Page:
The Daily Office | February 18, 2018
Psalms 90, 91, 92
Psalms 93, 94
Collect: Ash Wednesday
Almighty and everlasting God, you hate nothing you have made, and you forgive the sins of all who are penitent: Create and make in us new and contrite hearts, that we, worthily lamenting our sins and acknowledging our wretchedness, may obtain of you, the God of all mercy, perfect remission and forgiveness; through Jesus Christ our Lord; who lives and reigns with you and the Holy Spirit, one God, for ever and ever. Amen.
Collect: The First Sunday in Lent
Almighty God, whose blessed Son was led by the Spirit to be tempted by Satan: Come quickly to help us who are assaulted by many temptations, and, as you know the weaknesses of each of us, let each one find you mighty to save; through Jesus Christ your Son our Lord, who lives and reigns with you and the Holy Spirit, one God, now and for ever. Amen.
The story of Jesus healing a paralytic contains a fascinating detail: “And when Jesus saw their faith, he said to the paralytic, 'Take heart, my son; your sins are forgiven'” (v. 2). This man, who had been suffering this condition all these years, received not only healing but also forgiveness because of the faith his friends had in bringing him to Jesus. It’s amazing what our faith can do in the lives of those who are in deep suffering or enslaved by their sin!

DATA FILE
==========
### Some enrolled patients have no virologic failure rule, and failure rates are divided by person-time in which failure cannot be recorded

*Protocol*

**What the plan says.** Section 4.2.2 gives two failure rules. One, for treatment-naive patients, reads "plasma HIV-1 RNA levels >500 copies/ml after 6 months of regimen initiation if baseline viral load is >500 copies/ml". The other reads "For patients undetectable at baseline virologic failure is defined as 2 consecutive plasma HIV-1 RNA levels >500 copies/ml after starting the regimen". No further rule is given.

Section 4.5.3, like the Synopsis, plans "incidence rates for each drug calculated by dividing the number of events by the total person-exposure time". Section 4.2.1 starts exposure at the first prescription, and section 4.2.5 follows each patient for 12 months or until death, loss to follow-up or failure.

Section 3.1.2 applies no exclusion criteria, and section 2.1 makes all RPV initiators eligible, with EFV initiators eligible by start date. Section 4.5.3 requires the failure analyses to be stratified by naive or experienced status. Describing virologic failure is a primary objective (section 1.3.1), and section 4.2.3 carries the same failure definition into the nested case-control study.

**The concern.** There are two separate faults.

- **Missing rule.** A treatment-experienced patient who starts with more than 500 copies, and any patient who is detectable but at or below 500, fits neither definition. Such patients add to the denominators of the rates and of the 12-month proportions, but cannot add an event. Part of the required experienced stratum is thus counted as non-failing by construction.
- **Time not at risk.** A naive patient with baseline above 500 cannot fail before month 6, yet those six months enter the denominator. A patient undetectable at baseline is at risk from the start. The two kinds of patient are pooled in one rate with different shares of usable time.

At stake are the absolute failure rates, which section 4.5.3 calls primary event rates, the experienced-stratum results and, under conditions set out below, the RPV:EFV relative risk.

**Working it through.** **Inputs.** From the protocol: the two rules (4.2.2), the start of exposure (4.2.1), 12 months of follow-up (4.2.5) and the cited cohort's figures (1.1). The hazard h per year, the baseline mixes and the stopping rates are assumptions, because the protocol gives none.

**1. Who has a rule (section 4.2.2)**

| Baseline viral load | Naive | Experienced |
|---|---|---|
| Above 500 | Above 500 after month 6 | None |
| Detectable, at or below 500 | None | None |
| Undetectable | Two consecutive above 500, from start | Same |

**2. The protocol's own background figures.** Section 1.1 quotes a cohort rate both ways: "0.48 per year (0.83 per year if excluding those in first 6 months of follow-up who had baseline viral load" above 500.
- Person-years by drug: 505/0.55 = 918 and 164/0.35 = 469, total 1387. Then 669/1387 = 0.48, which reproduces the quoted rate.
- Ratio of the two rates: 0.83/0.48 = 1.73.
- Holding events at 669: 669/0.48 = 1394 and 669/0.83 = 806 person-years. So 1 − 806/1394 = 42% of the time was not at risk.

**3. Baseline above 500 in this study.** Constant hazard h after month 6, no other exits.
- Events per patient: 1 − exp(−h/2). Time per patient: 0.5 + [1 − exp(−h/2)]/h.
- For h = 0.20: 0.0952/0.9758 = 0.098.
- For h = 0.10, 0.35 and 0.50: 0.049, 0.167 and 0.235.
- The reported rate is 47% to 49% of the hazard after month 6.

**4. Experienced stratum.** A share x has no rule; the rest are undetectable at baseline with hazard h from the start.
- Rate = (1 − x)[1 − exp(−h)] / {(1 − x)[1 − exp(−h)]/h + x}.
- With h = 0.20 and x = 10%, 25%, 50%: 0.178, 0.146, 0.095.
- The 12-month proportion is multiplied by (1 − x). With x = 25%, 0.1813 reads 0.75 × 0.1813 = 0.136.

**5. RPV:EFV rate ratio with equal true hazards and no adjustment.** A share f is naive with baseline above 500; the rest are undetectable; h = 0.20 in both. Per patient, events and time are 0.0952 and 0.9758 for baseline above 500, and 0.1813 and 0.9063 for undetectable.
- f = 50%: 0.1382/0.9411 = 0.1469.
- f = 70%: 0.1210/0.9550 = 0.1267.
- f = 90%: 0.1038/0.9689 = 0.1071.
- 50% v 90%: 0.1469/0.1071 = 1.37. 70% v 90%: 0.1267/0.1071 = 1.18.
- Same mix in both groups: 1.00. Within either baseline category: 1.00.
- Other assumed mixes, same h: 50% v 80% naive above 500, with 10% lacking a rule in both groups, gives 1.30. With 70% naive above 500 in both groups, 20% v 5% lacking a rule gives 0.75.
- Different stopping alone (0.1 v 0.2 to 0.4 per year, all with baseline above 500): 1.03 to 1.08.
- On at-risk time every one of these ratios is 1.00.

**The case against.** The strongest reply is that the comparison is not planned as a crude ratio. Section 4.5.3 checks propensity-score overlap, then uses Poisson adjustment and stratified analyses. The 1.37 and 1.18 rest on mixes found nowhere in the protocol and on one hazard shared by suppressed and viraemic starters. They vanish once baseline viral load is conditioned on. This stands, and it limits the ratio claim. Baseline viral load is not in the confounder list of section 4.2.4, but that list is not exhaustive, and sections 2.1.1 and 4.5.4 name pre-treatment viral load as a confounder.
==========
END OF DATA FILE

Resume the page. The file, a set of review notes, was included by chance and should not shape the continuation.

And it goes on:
Of course, this doesn’t mean that we aren’t responsible for our own sin, or that our personal faith is inconsequential. But this passage is a demonstration of what James describes in his letter: “The prayer of a righteous person has great power as it is working” (5:16). Those of us whose hearts are burdened with the knowledge that people we love aren’t in right relationship with God need not despair. Parents with wandering children, have faith. Those of us who have friends who aren’t Christians, have faith. Men and women whose spouses are suffering, have faith. And keep praying—because your prayer has great power.